Mother’s day: The ’empress’ daughter speaks

By Bernadette Reyes

Every mother is a daughter but not every daughter is a mother, biologically that is.

I am a 40 year old daughter to my 73 year old mother. I love her dearly though there were times I avoided her because I am a rebellious daughter through the years and being the only girl with three male siblings, I get what I wanted but always tightly guarded by the gentlemen before me as ordered by mama.

She assigned my kuyas to watch over me all the time and it annoys me because I can’t date with men I like but whom they don’t.

I do not know or understand why they didn’t my admirers when they haven’t talk to them long enough. The kuyas sound like spies who report to the Empress-my mom-and she orders them even more to watch me.

Maybe, I never got married though when I reached late 30’s , my kuyas started to get worried I’d never end up at the altar, and I never did.

My mom though never cared. She is content with eight grandchildren from the kuyas and not from me. She even said she’s okay with me ending as spinster.

I am okay with it as well. Who needs children of my own with eight “troublemakers” living next door to mine?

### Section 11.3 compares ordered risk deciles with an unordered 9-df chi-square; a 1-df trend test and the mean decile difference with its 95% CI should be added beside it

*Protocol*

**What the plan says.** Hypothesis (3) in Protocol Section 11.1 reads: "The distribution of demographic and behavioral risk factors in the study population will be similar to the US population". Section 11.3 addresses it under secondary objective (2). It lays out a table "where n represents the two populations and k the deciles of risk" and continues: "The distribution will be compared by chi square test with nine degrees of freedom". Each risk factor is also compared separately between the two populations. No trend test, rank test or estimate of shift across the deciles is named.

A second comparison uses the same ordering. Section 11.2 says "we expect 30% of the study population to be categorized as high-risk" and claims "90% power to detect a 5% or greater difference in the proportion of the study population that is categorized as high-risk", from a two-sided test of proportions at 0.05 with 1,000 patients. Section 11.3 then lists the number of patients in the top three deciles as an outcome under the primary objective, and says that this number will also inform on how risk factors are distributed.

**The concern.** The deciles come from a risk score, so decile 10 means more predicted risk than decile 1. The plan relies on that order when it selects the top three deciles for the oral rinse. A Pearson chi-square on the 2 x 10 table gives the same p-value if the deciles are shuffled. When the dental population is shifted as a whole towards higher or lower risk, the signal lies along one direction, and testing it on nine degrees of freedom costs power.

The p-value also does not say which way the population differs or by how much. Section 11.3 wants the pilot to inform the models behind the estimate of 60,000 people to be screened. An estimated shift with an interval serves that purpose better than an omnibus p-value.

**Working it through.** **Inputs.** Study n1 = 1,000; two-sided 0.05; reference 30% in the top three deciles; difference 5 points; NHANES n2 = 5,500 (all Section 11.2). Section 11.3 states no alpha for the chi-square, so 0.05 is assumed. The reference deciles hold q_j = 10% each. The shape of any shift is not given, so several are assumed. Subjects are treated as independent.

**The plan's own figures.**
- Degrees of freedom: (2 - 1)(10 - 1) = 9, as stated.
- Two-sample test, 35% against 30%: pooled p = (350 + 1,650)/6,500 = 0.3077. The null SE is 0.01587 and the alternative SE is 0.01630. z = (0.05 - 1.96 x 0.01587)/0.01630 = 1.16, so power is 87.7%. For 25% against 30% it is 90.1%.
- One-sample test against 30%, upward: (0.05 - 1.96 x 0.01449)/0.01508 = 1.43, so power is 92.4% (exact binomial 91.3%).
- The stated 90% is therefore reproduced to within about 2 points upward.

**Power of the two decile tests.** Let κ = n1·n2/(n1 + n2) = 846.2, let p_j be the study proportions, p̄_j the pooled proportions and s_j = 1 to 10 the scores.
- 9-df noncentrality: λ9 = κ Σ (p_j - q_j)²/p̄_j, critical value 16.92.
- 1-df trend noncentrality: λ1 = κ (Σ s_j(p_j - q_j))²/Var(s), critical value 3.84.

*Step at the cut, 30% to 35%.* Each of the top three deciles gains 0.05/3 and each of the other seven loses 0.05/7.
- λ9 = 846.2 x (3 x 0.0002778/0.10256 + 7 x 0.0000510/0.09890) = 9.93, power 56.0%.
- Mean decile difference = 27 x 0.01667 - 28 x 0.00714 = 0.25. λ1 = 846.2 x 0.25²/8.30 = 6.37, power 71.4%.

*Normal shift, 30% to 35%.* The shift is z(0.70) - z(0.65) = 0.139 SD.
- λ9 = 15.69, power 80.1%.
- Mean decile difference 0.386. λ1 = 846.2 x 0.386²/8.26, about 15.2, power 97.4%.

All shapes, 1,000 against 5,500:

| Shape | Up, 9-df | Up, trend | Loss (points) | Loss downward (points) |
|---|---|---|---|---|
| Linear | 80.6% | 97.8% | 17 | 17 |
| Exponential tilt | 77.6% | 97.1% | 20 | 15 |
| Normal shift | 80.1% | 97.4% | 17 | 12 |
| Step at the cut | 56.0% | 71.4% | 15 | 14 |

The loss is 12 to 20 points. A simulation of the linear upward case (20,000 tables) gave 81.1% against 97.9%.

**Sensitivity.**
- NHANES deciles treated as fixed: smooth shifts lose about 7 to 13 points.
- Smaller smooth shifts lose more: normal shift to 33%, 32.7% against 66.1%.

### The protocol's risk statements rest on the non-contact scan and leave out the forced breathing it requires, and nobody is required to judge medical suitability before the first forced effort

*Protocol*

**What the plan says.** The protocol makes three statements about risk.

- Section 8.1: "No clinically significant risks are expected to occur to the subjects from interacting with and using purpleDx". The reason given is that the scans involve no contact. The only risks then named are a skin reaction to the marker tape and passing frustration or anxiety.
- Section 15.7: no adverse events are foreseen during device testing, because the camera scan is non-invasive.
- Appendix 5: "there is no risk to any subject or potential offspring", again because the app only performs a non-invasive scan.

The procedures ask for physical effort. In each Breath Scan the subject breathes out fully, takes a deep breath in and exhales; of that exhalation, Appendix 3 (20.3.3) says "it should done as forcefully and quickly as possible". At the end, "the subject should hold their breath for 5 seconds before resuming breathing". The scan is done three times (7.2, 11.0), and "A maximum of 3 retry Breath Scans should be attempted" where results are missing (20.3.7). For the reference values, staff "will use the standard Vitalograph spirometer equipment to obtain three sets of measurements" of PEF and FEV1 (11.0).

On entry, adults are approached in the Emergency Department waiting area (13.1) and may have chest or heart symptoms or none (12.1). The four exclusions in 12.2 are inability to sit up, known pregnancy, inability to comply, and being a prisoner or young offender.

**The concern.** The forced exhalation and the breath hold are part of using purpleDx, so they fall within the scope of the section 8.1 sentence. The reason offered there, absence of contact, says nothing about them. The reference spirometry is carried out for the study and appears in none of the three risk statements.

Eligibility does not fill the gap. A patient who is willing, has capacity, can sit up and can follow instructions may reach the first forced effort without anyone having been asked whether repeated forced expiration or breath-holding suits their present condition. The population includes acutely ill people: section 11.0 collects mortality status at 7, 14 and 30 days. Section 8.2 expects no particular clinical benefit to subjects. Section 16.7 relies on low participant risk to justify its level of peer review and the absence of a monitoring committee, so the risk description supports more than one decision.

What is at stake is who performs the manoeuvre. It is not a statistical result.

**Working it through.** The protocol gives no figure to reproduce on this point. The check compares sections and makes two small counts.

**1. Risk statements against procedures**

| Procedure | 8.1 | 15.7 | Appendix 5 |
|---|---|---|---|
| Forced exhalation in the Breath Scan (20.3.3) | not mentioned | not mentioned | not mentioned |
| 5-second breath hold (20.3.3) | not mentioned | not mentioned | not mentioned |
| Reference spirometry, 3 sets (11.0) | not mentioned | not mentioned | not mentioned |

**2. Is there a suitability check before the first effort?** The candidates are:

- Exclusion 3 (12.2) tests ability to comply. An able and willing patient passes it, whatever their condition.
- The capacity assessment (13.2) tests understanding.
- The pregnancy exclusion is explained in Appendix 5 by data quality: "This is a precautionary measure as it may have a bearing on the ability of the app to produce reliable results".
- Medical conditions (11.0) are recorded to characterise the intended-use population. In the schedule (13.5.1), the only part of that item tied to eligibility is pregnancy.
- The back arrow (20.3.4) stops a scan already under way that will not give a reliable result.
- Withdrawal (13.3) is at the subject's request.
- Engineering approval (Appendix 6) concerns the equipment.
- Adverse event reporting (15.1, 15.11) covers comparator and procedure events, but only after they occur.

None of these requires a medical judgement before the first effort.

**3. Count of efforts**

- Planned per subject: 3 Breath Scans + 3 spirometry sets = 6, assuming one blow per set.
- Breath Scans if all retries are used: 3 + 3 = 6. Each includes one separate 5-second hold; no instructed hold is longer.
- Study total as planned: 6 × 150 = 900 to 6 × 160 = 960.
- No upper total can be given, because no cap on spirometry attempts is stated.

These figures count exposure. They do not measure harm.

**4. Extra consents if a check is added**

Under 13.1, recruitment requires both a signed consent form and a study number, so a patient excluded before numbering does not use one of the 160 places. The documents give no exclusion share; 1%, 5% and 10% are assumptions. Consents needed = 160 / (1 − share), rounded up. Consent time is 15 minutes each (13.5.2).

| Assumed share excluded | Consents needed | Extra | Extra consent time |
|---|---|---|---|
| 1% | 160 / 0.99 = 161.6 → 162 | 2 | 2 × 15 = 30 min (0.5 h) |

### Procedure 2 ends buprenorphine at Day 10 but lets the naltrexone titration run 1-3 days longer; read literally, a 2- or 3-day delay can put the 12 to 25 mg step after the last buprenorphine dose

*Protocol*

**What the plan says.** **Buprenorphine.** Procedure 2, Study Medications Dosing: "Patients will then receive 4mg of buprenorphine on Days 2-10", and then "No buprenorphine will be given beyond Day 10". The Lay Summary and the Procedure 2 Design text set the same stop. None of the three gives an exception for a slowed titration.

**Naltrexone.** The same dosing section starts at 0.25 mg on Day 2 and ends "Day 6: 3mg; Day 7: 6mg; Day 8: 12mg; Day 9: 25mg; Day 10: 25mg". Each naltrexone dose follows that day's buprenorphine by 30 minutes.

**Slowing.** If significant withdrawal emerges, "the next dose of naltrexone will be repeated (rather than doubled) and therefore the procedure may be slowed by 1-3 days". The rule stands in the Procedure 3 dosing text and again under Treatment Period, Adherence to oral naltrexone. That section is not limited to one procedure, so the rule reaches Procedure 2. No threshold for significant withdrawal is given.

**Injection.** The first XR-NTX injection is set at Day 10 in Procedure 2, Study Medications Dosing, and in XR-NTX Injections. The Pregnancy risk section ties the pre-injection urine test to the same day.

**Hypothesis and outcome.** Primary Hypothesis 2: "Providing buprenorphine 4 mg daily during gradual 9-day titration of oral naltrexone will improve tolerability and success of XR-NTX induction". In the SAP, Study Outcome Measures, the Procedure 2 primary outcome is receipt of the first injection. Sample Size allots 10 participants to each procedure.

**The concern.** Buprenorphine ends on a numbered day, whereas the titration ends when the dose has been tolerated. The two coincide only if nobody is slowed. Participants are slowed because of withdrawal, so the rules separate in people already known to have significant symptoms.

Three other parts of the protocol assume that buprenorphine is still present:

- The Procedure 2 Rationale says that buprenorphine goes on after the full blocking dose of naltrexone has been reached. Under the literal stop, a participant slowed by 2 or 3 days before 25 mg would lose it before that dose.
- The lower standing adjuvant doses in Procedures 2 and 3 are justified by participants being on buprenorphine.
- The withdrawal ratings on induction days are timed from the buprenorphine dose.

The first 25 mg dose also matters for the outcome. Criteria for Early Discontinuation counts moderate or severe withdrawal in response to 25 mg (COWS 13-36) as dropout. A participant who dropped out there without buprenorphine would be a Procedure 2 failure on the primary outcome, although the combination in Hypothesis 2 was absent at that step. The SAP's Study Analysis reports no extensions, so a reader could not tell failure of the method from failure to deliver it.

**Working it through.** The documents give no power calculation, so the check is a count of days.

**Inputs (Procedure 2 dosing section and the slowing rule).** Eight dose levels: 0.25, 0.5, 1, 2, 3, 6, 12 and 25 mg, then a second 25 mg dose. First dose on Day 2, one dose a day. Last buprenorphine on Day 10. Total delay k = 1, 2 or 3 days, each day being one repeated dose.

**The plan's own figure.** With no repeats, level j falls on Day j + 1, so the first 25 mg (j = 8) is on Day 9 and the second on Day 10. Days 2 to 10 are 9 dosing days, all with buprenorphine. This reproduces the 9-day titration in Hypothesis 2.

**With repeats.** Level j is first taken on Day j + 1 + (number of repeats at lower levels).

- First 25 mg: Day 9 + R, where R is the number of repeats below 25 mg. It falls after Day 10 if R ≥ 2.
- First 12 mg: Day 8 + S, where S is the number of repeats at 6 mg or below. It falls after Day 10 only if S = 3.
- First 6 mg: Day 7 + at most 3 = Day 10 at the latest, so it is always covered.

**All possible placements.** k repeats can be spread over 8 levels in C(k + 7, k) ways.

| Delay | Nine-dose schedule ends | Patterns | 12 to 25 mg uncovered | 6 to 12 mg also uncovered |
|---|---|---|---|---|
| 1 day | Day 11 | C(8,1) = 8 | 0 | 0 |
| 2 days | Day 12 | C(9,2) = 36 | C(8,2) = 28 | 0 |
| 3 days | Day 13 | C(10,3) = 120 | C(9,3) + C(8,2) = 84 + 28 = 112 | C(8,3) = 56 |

Besides, I feel like a real mother as I’m the one who gave them baons and take them to the movies.

My mom made sure they go to church regularly and took them to the palengke, needing an “alalay” to carry her basket. And she gave them money too.

My mom and I led a dynamic life, I would like to believe. Most times we are loving. Me making sure she ate on time, took her medicines.

We shared the love of reading. She’s into romantic novels and I into fantasies and adventures. We don’t share politics and got into argument.

The only thing we shared is our dislike with Digong and his filthy mouth.

Mama kept reminding me to save money from my salary and deposits hers in my bank account. She is concerned I kept traveling on holidays which is a vice, an escape and a form of my relaxation.

I gave up urging her to join me and she count the days I am away and when I should be back. Most of my pasalubongs goes to her and the pamangkins.

She organized a feast when I go home as if I was away for ten years when its only 10 days! Don’t you love her?

On my 40th birthday, she asked me what my birthday wish was and I said to go to France, the country I wish to see.

She nodded her head when I asked her what her birthday wish for me, she looked up the sky and said, “for you to get married.”

We both laughed, perhaps knowing I don’t need it.

The author is a businesswoman who works part-time in the travel and tourism industry in Northern Mindanao and Cebu.

Artwork by Gogoy Candelario

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